A Plating Palate: Vegan Charcuterie

Posted May 6, 2015

Charcuterie traditionally refers to cured and otherwise prepared meat products. With spring finally upon us, I was inspired to create a ‘charcuterie’ board highlighting springtime produce. If you have a potluck, picnic or brunch coming up, here are some plating ideas for these concentrated, flavorful bites. This board also does well as a tapas-style lunch, or a stationary party appetizer.

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A large platter works great for this style. For a more rustic feel, choose wood; choose white for a cleaner, modern finish. Make sure to keep the rim clean. Keep enough space between items to create some negative space. This plating is easy to refill for a larger gathering, and does not get messy as quickly. Garnishes come in handy in this situation to add height and the illusion of effortlessness.

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This plating style is the perfect opportunity to expand your jar collection. If you do not have jars on hand, try arranging the items in ramekins or small bowls. And they don’t have to match, either. Symmetry works in this situation for the eye to successfully catch and focus on all components, as all items are equally showcased. If serving at a party, remember to place small utensils or tongs with each item, as well as small plates and napkins. These go nicely served with some bread or crackers.

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If you want to enjoy these components as an individual appetizer, they can arranged on smaller wooden or slate boards, or on simple white plates. Place the sauce on the bottom, making five shooting star-like formations and start building your plate along those sauce lines, but not covering it completely. Repetition is good, and odd numbers make it look more natural. Arrange each item four or five times on the plate, and move on to the next component, instead of arranging each pile to completion. Get creative, but take care not to overcrowd.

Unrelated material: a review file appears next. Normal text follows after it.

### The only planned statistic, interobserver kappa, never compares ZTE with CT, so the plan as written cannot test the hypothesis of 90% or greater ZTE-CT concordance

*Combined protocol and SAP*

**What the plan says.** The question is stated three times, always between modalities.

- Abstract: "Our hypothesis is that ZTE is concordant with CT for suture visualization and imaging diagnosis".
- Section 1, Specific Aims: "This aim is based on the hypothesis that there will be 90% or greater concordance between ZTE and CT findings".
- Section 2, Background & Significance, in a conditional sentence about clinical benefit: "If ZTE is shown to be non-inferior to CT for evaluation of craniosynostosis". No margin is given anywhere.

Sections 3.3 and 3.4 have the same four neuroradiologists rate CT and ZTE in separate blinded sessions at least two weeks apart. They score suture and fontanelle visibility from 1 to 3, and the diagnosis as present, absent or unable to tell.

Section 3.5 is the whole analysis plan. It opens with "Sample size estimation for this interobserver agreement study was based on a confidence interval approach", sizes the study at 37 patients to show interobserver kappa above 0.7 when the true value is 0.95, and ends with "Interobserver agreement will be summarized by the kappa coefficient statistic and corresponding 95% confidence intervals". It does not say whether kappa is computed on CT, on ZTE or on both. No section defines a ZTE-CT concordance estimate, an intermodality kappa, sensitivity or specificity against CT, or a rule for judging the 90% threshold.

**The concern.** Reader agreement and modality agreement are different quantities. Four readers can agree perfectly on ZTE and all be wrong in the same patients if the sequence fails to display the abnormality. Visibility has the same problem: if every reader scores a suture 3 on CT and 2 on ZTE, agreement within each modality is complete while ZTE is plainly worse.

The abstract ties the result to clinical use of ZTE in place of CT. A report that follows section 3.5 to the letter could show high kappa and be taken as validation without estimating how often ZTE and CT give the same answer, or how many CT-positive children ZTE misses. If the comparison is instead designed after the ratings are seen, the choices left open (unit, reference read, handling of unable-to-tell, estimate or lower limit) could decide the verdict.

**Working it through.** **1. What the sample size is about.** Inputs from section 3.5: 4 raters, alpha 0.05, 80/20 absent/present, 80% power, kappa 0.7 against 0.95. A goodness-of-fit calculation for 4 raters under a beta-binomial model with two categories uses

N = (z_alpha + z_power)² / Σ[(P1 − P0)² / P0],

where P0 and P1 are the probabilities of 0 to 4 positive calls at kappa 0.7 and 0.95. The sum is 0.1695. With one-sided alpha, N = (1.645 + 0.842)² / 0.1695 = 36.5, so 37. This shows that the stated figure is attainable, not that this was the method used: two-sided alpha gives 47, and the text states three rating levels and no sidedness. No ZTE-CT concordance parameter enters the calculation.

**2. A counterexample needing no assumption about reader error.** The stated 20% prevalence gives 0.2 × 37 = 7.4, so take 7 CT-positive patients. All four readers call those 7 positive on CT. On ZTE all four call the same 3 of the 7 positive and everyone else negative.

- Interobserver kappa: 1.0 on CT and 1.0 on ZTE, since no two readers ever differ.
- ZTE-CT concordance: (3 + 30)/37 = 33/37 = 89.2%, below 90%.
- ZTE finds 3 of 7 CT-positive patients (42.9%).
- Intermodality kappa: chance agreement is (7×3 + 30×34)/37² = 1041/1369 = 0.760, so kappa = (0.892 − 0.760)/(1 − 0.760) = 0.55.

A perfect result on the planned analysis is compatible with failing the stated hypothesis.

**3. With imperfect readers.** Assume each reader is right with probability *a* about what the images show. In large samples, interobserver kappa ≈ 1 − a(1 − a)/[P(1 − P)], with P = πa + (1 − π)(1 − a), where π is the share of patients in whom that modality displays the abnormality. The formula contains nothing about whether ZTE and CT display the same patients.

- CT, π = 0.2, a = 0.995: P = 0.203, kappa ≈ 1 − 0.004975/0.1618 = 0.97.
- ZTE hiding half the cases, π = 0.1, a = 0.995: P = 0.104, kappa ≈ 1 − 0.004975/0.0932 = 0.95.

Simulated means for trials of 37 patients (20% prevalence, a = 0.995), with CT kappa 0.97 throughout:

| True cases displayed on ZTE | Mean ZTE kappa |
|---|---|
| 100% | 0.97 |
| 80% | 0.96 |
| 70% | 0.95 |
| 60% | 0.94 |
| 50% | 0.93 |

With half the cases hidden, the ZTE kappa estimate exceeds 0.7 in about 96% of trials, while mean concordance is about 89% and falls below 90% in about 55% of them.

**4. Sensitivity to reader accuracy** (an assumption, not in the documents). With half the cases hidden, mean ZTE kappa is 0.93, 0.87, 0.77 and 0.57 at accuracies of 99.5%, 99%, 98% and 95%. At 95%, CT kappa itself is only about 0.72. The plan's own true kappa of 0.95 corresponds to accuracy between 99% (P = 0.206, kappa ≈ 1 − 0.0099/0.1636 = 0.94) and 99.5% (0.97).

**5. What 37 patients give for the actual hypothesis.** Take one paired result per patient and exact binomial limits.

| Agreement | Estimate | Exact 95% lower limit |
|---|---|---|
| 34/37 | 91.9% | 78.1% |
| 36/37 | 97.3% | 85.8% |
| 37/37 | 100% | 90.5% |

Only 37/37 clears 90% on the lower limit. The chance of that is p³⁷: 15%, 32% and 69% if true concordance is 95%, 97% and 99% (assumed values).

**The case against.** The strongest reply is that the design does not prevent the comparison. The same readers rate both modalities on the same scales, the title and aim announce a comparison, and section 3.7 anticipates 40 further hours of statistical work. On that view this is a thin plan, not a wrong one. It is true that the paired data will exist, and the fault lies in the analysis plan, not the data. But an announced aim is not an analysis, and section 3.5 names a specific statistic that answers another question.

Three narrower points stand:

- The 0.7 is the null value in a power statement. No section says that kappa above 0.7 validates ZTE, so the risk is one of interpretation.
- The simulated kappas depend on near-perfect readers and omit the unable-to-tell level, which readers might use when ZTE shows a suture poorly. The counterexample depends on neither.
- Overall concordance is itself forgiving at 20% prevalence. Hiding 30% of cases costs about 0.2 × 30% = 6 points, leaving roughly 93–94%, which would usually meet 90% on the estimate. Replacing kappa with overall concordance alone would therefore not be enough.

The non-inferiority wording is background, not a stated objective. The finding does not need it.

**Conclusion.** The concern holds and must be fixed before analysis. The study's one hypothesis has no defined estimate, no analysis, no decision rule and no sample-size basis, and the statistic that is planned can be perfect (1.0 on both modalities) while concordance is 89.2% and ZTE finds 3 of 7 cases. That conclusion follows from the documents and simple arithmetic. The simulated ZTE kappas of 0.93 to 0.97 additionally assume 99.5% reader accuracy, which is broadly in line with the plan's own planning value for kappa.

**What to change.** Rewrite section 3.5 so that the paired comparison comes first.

For cashew mozzarella:

  • 1 cup cashews, soaked
  • 3/4 cup hot water, plus more if needed
  • 1 tablespoon brown rice vinegar
  • 1 tablespoon miso
  • ½ teaspoon truffle salt, or more to taste
  • 1 package (1 oz) Pamona pectin

For pickled baby turnips:

  • ½ lb baby turnips, peeled
  • 1 cup brown rice vinegar
  • ¾ cup water
  • ¼ teaspoon red chili flakes
  • 1 teaspoon maple syrup

For spring onion puree:

  • 6 cups water
  • 1 bunch scallions
  • 1/4 cup salt

For grilled vegetables:

  • 1/2 lb baby carrots, peeled, halved
  • ½ lb king trumpet mushrooms, quartered lengthwise
  • ¼ lb shishito peppers
  • About 2 tablespoons olive oil
  • ½ teaspoon sea salt

To serve:

  • ½ cup Dijon or mustard of choice
  • 1 cup mixed olives
  • Micro scallions, thyme and carrot tops, for garnish
  1. For cashew mozzarella: In a high speed blender, puree cashews until smooth. Slowly stream in 3/4 cup hot water, and add vinegar, miso, truffle salt and pectin powder. Dissolve the calcium activating packet in ¼ cup water and slowly stream into the blender while it is running until the mixture is thick and creamy. Pour into a parchment-lined baking sheet and refrigerate until the mixture has set, about one hour.  Slice into wedges, or other desired shapes.
  2. For pickled baby turnips: Combine turnips, vinegar, water, red chili flakes and maple syrup in a small saucepan and simmer for 15 minutes. Drain and cool.
  3. For spring onion puree: Bring the water to a boil in a medium pot. Add scallions and salt, and blanch for 30 seconds. Transfer to an ice bath, and rinse under cold running water to cool.
  4. For grilled vegetables: Preheat a large grill pan. Toss carrots, mushrooms and shishito peppers in olive oil and sea salt. Grill in a single layer for 2 to 3 minutes per side, flipping once. Cool slightly before serving.